Martinez vetoed a bill that legislative supporters contended would strengthen the state’s sex offender registration law. But the Republican governor disagreed, saying certain provisions limited the protection for children from sexual predators.

The governor complained that a sexual offender’s place of employment would be disclosed on a government website only if the individual had “unsupervised contact” with children. Currently, that information is available to the public when offenders can directly interact with kids while on of the job.

“It is unacceptable to allow sex offenders to work as janitors, assistant coaches and in other supervised positions around children without having to register their place of employment,” Martinez said.

Supporters had lauded other provisions that would require sex offenders to provide authorities with palm prints when they register with authorities and disclose their email addresses or identifying information used on social networking sites.

The governor also vetoed a proposal to raise a malpractice liability cap from $600,000 to $1 million, with the limit automatically adjusted for inflation.

“This increase in judgment amounts could lead to an increase in frivolous lawsuits, insurance rates and other high costs that would be passed on to patients and hospitals and discourage physicians from coming to our state,” Martinez said in her veto message.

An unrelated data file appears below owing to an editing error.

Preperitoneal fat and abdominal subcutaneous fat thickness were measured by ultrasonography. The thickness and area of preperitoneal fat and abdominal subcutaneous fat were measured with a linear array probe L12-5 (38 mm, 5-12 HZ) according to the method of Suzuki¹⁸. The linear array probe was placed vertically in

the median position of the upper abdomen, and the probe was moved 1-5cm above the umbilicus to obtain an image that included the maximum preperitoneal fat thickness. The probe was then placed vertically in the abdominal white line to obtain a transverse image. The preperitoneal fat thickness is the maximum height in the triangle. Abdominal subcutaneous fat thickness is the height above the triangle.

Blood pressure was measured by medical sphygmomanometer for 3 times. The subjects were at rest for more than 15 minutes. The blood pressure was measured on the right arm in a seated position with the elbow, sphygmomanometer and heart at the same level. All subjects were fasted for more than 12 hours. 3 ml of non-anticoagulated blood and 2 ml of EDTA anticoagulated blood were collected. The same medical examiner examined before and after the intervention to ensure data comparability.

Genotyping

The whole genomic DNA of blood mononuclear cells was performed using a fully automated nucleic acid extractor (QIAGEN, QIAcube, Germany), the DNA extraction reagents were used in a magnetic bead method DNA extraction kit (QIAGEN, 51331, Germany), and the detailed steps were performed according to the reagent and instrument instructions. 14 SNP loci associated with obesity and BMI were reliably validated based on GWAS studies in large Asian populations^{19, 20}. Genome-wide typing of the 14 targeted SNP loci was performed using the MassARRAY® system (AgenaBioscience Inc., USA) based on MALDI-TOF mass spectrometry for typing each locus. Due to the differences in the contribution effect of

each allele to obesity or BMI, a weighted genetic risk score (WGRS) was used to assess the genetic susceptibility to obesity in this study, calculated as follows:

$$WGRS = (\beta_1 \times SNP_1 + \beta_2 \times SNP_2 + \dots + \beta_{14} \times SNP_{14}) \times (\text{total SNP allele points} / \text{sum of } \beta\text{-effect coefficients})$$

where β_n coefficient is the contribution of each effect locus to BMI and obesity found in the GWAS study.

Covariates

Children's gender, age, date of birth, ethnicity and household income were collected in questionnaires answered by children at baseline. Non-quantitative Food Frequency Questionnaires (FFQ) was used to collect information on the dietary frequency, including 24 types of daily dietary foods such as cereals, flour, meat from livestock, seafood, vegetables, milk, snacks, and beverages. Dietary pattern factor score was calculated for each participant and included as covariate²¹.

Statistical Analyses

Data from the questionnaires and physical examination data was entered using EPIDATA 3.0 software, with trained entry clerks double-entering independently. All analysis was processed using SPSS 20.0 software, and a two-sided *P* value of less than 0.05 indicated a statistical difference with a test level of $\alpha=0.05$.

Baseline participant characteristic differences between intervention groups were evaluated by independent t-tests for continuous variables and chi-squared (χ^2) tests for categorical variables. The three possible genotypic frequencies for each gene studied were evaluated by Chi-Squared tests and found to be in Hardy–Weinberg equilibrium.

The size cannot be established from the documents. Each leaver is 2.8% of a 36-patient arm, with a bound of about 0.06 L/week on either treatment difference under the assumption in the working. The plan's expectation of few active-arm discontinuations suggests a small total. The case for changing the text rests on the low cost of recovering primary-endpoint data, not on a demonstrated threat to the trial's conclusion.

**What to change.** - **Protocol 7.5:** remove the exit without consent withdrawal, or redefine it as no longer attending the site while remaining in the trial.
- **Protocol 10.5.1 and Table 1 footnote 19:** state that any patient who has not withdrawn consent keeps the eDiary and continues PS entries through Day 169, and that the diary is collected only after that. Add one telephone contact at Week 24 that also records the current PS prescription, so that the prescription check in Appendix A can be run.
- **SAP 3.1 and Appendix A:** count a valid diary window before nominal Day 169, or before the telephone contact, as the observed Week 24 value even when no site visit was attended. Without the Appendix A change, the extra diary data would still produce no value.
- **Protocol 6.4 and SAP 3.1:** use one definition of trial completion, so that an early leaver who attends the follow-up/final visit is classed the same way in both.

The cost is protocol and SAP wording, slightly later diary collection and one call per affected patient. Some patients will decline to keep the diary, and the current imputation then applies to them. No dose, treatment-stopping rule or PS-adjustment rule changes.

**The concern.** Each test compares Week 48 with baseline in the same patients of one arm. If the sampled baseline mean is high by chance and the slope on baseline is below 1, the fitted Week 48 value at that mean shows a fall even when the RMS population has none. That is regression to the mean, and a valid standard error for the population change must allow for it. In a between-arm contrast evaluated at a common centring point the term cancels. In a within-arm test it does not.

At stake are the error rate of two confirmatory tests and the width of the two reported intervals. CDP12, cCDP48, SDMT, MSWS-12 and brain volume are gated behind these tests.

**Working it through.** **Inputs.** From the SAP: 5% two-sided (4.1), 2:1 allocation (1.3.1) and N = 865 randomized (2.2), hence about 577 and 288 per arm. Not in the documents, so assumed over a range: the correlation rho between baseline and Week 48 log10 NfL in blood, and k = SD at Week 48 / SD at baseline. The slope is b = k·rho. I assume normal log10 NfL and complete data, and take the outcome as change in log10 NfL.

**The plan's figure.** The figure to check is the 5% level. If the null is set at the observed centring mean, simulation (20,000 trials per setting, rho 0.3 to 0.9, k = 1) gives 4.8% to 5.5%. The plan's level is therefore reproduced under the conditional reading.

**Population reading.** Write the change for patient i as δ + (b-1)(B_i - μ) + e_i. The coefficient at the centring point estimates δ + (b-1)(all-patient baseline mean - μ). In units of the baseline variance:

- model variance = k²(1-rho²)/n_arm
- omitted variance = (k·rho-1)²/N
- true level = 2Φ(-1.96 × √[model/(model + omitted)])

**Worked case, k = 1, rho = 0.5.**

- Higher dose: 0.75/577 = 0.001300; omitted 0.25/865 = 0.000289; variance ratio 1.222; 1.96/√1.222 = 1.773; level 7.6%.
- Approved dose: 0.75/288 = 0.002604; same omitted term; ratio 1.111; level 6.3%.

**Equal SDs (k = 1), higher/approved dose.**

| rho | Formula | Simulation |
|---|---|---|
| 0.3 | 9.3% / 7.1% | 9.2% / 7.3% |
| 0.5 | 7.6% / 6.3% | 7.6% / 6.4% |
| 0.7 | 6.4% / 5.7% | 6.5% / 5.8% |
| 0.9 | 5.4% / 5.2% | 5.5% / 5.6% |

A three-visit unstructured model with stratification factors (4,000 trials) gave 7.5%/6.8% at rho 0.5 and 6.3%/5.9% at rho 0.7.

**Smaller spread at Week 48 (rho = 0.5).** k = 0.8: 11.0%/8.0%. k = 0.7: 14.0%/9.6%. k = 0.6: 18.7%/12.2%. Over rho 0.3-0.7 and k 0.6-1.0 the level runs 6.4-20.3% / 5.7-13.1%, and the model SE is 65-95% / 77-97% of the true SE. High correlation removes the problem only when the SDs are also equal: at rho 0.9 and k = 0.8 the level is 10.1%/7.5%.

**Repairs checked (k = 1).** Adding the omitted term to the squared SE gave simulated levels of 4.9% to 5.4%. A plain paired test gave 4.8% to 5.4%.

She expressed support for a provision that would have covered doctor corporations in the state’s medical malpractice system.

Signed by the governor were bills to:

  • Allow Election Day vote centers, in which up to 10 precincts would have the same polling place. However, any voter from that county could cast a ballot at the vote center. Supporters say it could reduce election costs by having fewer polling places and should make voting more convenient.
  • Require textbook publishers to make their instructional materials available to schools in an electronic format, as well as in a printed form, starting with the 2013-2014 school years.
  • Permit people to donate unused prescription drugs to doctors, licensed clinics and health care facilities.
  • Update and standardize provisions of state election law, including moving the filing date for independent candidates to 21 days after the primary election rather than having it the day after the primary. Another change allows independents and minor party voters to serve as poll workers, which currently only Republicans and Democrats can do.

 

 


 

Thursday, 07 April 2011 12:20

 

Gov. Susana Martinez has signed legislation to stop governmental employees from taking a job with a contractor if the worker had participated in contracting with the business.

Martinez signed the measure into law on Thursday along with a host of other bills, including one to require textbook publishers to provide instructional materials to schools in an electronic format starting in the 2013-14 school year.

The governor vetoed several measures, including one that Martinez said would weaken some provisions of a state law requiring sex offender registration. The governor also vetoed a proposed increase in the cap on malpractice liability for physicians.